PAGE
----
Q. Can we use academic assessment results to evaluate instructors (e.g., ARPT reviews)?
ISLO/PSLO assessment results should NOT be used to evaluate instructor effectiveness. Instructional effectiveness is only one of multiple factors that impact assessment results. For instance, poor results of PSLO assessment could be due to a misalignment between the PSLO and a course (i.e., a course is not designed to address a particular PSLO), which is an issue related to a program design and curriculum mapping, not to a instructor. Furthermore, ISLO/PSLO assessment only assess the level of learning regarding a particular learning outcome set by the institution/academic program, not all learning objectives of the course. ISLO/PSLO assessment is a poor measure of overall instructional effectiveness and should not be used for instructor evaluation or reappointment reviews.
Q. Does academic assessment interfere with academic freedom?
Academic assessment would interfere academic freedom if it is done inadequately and in an oppressive manner. In fact, academic assessment, when done well, would promote academic freedom by empowering instructors with empirical data and engaging them meaningfully with curriculum development.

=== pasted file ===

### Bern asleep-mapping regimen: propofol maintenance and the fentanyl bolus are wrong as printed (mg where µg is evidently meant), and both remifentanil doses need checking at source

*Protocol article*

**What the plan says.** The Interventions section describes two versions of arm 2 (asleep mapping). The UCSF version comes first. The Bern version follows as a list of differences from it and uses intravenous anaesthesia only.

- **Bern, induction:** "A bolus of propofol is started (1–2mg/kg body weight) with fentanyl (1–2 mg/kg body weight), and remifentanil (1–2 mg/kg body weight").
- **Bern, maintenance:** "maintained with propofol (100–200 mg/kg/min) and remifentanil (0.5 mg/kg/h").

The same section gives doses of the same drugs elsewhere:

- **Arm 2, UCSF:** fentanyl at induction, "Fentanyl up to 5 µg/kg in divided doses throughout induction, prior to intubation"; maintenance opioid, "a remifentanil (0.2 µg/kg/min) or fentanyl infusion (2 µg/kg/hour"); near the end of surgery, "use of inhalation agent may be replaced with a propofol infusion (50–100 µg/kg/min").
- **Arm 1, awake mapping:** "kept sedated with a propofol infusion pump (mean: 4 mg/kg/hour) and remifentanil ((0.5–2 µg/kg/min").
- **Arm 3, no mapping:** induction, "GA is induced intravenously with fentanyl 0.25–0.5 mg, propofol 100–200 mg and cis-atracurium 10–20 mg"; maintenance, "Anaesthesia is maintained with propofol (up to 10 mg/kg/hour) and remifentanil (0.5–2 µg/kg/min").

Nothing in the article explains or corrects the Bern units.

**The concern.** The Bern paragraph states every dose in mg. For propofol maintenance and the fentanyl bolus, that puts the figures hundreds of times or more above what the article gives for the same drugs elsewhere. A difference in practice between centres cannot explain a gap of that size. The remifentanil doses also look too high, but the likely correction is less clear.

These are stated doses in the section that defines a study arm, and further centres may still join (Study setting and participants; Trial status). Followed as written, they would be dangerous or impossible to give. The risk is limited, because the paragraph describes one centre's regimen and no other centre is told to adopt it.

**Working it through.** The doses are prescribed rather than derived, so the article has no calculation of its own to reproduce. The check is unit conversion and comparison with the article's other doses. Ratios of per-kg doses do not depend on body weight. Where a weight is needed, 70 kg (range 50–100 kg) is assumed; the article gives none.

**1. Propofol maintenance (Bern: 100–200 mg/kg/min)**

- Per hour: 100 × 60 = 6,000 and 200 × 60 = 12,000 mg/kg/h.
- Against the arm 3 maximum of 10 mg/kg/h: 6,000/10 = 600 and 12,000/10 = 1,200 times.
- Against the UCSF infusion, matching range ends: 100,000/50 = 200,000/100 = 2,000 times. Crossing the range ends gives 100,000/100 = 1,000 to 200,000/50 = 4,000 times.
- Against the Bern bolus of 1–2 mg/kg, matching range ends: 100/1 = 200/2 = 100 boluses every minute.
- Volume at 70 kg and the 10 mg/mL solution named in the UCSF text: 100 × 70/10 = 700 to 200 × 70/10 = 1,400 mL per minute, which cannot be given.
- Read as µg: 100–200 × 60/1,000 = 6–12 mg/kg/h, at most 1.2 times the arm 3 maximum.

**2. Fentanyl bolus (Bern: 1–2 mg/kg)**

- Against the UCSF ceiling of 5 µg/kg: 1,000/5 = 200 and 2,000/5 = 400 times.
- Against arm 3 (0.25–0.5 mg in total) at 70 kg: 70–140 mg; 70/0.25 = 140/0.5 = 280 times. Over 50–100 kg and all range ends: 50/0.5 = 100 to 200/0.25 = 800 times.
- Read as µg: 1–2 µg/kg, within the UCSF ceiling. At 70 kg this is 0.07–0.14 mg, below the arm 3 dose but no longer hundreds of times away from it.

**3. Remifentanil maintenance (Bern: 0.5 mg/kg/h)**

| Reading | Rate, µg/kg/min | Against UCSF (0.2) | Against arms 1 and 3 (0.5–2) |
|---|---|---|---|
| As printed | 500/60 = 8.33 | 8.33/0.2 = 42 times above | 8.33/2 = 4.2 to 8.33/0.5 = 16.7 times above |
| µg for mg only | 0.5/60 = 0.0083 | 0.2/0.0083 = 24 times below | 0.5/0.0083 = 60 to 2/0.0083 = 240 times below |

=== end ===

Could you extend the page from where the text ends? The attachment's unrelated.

Q. Can we use course grades for academic assessment?
Course grades are NOT appropriate for ISLO or PSLO assessment, unless criteria for grading and those of ISLO/PSLO assessment are identical. The purpose and scope of ISLO/PSLO assessment is different from grading. The purpose of ISLO/PSLO assessment is evaluating how students met a particular college-wide/program-wide learning goal. Meanwhile, course grades are affected by factors that are irrelevant to a particular ISLO/PSLO, e.g., missed or late assignments , editorial quality of written work, and/or other learning objectives of the course.